Rising Sea Surface Temperatures and Tipping Points for Seabird Colonies
Changes in sea surface temperature (SST) are associated with changes in reproductive and feeding tactics in colonial seabirds at Protection Island National Wildlife Refuge, Washington, USA, in the Salish Sea. In years of higher SST, the colony tends to exhibit higher rates of egg cannibalism, higher levels of every - other - day clutch - initiation synchrony, and longer egg - laying seasons, with earlier onset of egg laying, than in years of lower SST. We hypothesize that decreased fish availability associated with high SST is correlated with the rise in cannibalism, and that egg-laying synchrony is a response to cannibalism. Proof of concept models illustrate the conditions under which these hypotheses are supported and show that prolonged rises in SST can create tipping points that allow colony collapse.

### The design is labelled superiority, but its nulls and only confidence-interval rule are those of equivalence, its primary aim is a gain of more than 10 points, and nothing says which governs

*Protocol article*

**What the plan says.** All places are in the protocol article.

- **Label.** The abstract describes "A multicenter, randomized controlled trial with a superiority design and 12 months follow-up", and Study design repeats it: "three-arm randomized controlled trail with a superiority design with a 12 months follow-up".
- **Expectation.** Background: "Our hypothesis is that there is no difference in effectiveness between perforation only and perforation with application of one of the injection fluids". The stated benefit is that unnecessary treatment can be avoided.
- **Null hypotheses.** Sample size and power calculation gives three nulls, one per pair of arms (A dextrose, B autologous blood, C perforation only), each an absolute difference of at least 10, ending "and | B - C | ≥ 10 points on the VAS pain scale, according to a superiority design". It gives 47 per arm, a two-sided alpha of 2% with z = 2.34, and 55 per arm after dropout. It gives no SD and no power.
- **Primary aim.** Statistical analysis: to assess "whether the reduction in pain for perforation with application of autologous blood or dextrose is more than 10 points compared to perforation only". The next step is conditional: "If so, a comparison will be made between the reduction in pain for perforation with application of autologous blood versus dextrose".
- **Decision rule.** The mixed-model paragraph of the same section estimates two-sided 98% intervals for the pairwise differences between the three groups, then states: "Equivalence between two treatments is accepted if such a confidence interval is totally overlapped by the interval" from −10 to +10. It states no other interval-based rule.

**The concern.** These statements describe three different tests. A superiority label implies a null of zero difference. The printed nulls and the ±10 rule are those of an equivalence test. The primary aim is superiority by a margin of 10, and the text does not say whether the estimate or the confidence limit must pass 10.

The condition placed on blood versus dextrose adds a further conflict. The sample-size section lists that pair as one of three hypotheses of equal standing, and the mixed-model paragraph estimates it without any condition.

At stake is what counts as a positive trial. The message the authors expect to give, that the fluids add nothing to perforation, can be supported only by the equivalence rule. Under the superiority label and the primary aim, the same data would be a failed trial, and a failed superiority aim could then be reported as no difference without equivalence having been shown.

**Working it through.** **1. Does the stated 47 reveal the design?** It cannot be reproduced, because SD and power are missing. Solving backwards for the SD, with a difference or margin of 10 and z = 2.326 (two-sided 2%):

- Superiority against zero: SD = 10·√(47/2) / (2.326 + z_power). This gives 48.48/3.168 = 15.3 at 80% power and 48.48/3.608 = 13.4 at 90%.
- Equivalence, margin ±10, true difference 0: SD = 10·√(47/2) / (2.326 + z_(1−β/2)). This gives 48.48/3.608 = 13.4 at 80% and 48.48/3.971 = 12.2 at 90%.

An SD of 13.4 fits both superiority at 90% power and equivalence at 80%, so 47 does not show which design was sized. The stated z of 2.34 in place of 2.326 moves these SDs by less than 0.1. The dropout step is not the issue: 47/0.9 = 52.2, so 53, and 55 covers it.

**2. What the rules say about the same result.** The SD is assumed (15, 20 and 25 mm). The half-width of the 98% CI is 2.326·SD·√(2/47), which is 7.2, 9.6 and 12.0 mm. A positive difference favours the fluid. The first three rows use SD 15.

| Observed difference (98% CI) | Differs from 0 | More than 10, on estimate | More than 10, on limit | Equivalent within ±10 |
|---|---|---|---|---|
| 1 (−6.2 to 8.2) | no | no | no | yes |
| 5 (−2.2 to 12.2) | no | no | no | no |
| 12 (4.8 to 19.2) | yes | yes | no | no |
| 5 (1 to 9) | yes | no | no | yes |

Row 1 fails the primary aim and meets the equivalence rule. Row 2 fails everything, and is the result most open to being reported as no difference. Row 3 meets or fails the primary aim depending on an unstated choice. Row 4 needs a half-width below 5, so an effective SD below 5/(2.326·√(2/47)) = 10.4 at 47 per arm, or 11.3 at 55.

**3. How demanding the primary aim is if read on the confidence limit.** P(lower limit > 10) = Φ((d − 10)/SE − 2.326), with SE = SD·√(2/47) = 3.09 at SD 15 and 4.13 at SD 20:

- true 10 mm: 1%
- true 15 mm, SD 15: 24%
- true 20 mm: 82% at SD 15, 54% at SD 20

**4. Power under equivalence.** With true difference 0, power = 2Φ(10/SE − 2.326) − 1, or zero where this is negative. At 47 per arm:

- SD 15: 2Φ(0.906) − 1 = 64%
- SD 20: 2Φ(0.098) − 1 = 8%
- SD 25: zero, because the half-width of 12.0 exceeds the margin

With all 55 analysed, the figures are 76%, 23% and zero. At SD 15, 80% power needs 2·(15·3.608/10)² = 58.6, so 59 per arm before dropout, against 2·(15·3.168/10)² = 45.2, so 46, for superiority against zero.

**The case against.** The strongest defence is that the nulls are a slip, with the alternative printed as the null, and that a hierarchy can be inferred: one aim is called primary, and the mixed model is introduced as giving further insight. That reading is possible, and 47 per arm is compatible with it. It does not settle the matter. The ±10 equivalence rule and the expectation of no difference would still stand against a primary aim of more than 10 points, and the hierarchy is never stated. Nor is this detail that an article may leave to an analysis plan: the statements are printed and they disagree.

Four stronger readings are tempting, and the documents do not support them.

Henson, Shandelle M.; Hayward, James L.; and Cushing, James M., "Rising Sea Surface Temperatures and Tipping Points for Seabird Colonies" (2017). Faculty Publications. 640.